"the courts of America have never been the "President's Courts," but established under authority of the Constitution as a co-equal branch of government to the Presidency. "
If any other branch has power over the Judiciary, it's the Leg, given Article III's construction, methinks.
I know what NTodd is saying here, and sticking to the text of the Constitution he's not wrong. Congress can establish courts as it sees fit, and give them jurisdiction as it wishes. There are several types of federal courts which seldom make the news, but which are important in the nation's legal life. U.S. Bankruptcy Court, for instance, is a federal court of limited, but at the same time worldwide, jurisdiction (depending on the bankrupt before it and its business relationships), but the judges on the bankruptcy bench sit for a set term, not for life. The District and Appellate Courts which generate most of the headlines (and most of the Supreme Court cases non-lawyers pay attention to) are creatures of Congress, too, but here's where the thought experiment engages:
After Marbury, the Courts established themselves as a co-equal branch with Congress and the Administration. However, if Congress chose to limit the jurisdiction of the Courts, or even just the Supreme Court (in a more extreme example) so that they could not decide the constitutionality of acts of Congress, could the Courts find that law to be unconstitutional? Who, in other words, would be the authority then?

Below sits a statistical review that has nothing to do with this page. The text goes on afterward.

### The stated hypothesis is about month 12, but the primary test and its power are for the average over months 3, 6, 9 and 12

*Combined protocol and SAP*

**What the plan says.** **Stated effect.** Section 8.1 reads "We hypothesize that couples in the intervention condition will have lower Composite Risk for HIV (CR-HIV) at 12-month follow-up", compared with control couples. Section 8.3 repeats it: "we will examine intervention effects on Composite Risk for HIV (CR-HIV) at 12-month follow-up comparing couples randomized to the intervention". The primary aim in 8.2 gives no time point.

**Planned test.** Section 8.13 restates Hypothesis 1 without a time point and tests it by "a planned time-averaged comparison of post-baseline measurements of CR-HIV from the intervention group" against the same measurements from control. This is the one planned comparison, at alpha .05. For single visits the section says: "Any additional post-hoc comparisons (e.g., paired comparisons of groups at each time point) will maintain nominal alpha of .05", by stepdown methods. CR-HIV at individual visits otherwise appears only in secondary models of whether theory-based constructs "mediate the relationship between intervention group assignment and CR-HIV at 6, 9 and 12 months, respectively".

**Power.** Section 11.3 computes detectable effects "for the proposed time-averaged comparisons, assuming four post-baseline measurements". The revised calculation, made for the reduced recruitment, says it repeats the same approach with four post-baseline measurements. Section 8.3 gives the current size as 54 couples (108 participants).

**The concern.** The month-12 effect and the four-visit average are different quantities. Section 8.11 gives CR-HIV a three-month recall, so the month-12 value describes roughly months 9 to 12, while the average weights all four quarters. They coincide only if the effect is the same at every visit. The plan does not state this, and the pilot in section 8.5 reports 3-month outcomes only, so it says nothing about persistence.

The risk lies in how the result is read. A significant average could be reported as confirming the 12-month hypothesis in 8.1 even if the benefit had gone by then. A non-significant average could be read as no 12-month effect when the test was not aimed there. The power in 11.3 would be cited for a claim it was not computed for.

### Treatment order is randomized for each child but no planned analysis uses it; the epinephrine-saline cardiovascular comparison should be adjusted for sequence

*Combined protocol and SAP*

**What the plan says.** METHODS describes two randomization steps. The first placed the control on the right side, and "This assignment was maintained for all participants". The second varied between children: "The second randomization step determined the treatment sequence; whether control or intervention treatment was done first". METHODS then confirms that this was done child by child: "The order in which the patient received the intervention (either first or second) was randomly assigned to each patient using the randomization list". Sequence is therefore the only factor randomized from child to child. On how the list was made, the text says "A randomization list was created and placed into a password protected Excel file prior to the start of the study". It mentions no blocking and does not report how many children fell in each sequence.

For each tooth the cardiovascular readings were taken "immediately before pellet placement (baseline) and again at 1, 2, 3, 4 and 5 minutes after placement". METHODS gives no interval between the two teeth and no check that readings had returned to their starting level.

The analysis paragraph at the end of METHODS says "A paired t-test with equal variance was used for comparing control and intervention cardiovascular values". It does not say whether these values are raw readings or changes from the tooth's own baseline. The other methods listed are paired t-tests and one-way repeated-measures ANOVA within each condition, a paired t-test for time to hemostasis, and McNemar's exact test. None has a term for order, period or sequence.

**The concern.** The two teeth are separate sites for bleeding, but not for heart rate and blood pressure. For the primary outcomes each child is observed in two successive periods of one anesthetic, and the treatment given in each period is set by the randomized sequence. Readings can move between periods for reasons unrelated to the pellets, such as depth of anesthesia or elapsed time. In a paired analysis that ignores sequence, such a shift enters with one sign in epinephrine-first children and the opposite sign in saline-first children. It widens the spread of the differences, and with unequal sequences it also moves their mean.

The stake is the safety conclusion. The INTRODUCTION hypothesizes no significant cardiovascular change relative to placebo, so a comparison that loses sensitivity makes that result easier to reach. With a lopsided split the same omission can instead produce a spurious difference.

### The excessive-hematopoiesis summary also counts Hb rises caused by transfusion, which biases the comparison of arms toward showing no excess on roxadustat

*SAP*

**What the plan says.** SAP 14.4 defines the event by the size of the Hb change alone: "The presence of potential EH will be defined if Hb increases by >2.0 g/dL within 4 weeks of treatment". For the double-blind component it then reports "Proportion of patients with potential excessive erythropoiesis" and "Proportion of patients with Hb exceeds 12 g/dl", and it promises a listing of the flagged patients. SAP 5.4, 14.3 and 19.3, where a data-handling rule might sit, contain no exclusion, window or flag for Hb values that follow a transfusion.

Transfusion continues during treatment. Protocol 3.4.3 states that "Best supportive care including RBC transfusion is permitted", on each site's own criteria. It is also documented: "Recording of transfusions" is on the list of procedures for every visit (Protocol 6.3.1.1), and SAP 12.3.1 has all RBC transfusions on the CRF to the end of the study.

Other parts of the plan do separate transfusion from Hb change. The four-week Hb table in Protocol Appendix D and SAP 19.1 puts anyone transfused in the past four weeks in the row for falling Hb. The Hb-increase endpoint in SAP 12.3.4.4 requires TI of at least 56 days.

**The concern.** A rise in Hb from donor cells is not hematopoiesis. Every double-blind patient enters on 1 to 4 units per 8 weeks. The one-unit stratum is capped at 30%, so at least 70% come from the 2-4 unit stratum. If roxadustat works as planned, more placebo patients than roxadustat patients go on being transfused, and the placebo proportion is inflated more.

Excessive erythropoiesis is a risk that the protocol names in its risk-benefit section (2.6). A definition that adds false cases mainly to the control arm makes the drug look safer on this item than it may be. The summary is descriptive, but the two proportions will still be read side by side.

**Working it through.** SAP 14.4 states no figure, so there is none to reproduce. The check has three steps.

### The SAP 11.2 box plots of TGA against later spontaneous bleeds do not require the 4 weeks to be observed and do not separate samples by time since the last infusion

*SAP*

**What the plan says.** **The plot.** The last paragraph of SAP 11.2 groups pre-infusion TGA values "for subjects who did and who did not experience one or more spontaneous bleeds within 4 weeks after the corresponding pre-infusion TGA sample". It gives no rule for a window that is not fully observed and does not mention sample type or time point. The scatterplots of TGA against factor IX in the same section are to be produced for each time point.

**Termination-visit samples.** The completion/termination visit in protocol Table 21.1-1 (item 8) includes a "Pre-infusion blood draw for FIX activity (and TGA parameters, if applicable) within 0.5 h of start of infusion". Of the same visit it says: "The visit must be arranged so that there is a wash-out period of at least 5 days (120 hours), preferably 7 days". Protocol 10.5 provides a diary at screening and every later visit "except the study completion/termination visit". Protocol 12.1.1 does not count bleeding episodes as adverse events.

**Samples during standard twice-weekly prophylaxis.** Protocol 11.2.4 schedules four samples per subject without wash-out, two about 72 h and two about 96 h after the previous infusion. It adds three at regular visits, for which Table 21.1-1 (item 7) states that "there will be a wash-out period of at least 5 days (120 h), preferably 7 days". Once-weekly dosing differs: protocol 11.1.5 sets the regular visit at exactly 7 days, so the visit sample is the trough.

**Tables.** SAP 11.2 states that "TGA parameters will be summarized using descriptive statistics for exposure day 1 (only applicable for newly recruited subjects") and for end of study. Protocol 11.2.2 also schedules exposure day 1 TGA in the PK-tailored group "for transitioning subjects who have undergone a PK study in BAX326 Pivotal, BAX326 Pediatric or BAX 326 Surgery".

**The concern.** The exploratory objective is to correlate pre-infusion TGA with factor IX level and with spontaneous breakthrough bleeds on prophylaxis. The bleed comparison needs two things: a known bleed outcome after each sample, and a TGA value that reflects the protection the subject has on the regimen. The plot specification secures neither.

This is precisely the kind of case the Courts hate, because it so clearly provokes what the press loves to call a "Constitutional crisis." But it's a live possibility, and if memory serves there was a time when the idea of such a bill was bandied about (possibly in the Gingrich era, maybe more recently than that). It presents, of course, the problem of the Court giving itself authority not clearly spelled out in the Constitution; but who among us truly wants to see the Court stripped of its role as arbiter of what is "constitutional"? That authority is really part of the balance of power, but rather like Emperor Napoleon, it is a power self-bestowed by the courts on themselves, rather than one granted to them by the superior authority of we the people. Well, it has been now, but that makes it rather more than less like the unwritten constitution of Britain. And then we're back to the question of who has the authority to enforce its orders in order to preserve the Court's authority as a court (and part of a co-equal branch of government)? If the President can usurp it, then the courts are subservient to the Administration, and that would seem to violate Article III. But if the courts don't assert their independence on this issue, who will? And if they do, will that be a constitutional crisis?
Or will it be the pardon itself?